I'll try to start the ball rolling on this, and my apologies in advance for the long post.
Contributing to MODX
One of the themes that came through with Ryan's keynote speech and was reiterated by Mark and others is the need for people to start contributing. Contributing, as both pointed out, is not only on the development side, but many other roles, one of which is tester.
For some, github is second hat as they have used it extensively or have time to learn it. I don't propose to move away from that or any other source control system MODX chooses to use, however, I think that there are some who may find github a little intimidating.
I would like to suggest something for public discussion: nightlies available as MODXCloud installs. The basic idea is that when you create a new cloud, you have the option of creating a cloud based on the latest nightly. Then, people could develop using this version to see what works and what doesn't. Realistically, people would install their own packages for sites they have created to see how the core handles the latest version of code. I think that there are a lot of people who want to make sure their new projects don't blow up on creation, and this is a way which can be done rather quickly. In fact, each agency that has their own toolset as a base build could install this rather quickly and see what has changed.
Another aspect is the upgrade. For existing sites, the ability to do a test upgrade to the latest nightly to see what would happen.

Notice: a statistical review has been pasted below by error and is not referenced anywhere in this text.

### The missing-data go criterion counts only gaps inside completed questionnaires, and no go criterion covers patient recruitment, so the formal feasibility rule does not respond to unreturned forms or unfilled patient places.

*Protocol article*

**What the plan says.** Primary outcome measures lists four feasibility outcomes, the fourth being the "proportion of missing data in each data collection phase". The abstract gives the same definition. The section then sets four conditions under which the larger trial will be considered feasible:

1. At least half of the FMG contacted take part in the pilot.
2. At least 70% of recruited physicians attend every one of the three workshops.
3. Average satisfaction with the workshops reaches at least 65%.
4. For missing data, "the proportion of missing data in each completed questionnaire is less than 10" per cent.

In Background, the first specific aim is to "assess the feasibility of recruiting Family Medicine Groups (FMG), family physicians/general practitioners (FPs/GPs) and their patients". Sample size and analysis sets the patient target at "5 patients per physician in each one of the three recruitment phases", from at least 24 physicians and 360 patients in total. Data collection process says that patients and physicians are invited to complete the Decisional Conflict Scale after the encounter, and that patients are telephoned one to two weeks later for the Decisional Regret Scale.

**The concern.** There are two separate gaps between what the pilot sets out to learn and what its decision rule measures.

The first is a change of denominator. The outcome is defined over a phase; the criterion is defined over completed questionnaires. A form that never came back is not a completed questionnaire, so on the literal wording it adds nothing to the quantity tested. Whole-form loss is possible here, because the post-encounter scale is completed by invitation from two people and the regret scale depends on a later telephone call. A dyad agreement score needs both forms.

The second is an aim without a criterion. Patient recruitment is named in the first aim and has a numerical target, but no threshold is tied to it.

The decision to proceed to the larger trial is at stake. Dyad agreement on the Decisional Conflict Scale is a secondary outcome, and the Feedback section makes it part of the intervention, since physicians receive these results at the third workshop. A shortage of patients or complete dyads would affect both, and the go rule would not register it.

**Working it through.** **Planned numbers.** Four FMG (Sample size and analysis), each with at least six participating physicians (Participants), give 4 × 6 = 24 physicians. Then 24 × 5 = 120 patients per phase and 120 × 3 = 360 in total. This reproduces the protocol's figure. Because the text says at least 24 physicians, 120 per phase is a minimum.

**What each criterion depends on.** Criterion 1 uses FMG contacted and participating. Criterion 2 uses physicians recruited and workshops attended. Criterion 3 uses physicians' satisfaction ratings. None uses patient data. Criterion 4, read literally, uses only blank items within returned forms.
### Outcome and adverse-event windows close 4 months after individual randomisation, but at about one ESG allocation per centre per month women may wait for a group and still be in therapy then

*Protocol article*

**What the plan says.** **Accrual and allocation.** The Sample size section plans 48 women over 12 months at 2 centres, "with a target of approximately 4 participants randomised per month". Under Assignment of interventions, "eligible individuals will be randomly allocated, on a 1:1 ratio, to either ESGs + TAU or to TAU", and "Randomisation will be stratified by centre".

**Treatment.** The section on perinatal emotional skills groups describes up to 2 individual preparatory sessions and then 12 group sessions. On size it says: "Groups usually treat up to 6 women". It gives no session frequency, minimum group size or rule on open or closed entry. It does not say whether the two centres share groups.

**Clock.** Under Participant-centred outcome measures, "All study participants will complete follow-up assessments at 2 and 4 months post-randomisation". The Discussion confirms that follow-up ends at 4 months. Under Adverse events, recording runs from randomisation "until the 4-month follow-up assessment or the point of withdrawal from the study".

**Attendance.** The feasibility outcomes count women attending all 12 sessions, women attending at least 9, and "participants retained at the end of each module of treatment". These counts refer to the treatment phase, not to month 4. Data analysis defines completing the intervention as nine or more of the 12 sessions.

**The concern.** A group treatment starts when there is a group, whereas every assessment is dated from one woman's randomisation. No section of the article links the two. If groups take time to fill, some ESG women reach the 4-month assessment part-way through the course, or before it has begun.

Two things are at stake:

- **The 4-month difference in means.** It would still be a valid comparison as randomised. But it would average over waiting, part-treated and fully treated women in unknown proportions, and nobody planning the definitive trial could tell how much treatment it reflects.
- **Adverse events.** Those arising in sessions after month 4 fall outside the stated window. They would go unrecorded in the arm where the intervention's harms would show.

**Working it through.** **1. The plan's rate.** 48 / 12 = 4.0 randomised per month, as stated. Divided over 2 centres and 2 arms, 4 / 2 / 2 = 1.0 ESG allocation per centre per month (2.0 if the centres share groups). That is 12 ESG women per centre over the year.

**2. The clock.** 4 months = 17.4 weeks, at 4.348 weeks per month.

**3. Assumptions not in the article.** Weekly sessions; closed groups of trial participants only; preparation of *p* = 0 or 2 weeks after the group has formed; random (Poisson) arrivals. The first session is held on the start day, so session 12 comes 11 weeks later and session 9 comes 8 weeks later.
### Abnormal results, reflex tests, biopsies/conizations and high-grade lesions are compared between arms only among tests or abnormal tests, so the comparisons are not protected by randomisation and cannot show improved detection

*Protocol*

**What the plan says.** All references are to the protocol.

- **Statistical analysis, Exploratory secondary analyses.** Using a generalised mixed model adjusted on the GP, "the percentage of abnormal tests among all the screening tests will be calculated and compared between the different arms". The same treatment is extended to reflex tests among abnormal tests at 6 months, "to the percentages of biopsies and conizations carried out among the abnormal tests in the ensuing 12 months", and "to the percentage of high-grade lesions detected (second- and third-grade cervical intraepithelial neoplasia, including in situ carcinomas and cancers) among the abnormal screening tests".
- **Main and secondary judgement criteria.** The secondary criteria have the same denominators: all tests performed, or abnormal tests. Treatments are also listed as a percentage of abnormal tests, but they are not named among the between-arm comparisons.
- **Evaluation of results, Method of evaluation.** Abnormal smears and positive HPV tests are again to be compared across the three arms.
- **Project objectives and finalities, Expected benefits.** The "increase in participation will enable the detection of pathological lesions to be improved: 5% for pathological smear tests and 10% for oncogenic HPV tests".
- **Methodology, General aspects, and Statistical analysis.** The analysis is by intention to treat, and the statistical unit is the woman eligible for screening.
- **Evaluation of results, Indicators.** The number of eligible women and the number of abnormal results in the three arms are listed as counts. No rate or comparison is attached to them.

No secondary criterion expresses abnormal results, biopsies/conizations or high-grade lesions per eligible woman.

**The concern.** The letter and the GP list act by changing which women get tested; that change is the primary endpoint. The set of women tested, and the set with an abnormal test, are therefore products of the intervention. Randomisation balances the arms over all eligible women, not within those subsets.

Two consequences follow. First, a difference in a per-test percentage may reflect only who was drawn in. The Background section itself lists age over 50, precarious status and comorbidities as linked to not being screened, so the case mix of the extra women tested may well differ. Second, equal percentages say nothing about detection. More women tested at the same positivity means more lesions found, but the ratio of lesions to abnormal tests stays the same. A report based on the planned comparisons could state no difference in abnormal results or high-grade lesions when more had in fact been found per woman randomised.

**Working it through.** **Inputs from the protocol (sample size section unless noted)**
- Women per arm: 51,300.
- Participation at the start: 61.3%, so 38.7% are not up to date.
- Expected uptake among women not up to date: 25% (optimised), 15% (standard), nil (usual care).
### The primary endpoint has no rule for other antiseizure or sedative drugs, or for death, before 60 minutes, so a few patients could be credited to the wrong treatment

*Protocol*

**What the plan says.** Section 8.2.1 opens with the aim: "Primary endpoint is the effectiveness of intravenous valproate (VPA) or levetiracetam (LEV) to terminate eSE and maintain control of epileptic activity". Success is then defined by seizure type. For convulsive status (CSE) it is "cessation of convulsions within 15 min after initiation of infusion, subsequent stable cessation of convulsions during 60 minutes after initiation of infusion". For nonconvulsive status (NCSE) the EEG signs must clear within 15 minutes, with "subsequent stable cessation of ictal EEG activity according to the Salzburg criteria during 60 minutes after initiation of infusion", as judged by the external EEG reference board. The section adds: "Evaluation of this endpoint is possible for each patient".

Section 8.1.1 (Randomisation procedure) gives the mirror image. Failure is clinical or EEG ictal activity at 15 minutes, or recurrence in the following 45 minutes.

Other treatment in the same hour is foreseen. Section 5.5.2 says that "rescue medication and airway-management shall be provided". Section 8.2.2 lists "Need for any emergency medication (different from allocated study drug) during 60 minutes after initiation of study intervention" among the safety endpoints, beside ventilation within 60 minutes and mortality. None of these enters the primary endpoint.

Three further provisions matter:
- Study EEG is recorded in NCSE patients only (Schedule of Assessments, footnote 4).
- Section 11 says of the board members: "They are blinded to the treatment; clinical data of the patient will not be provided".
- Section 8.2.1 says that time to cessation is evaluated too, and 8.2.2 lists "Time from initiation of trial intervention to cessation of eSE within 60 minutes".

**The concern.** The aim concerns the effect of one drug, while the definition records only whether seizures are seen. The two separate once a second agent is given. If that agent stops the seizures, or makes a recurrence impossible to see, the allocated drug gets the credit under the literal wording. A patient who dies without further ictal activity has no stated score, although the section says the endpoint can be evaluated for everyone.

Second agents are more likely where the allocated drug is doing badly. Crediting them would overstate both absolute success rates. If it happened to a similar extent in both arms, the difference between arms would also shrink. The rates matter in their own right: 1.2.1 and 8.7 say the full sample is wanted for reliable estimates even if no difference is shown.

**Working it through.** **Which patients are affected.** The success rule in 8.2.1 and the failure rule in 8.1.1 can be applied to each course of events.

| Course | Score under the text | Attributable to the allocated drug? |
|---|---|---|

Benefits for MODX:
1. Think the Autobahn during mosquito season: people hitting bugs at an alarming speed. This would be because the time for testers to get up and running is quick, and the technical level required to get up and running is something which can be easily and quickly shown.
2. Since the latest nightly keeps changing, the re-reporting of bugs which have already been fixed would be reduced, so less time closing issues already fixed from the beta.
3. As issues are raised, anyone who wants to see the bugs live (e.g. bug fixers) could theoretically be given access to the entire site. This reduces the "I can't replicate this on my machine, did you check the logs" type questions.
4. Errors with not having the latest code or something done wrong in installation to localhost go away.
Benefits for Would-be Testers:
1. The process for testing would be point and click in the cloud, which opens up the ability for those less technical to take on the testing.
2. As an agency, I know that once a nightly becomes a release, I have pretty good comfort level as to what is working with it, and what isn't. And since I know others are in the same boat, the chance of a bug making it all the way to a release is reduced.
For those that may be of a technical persuasion but haven't made the leap, I would love to do up a video or 10 that show how to get developers up to speed on github and development. Whenever the future state of development is reasonably stable, I'll start work on them. I find that for myself, a quick video gets me more motivated than powerpoint slides or step by step instruction for the first pass.
I welcome any and all comments, flames, etc.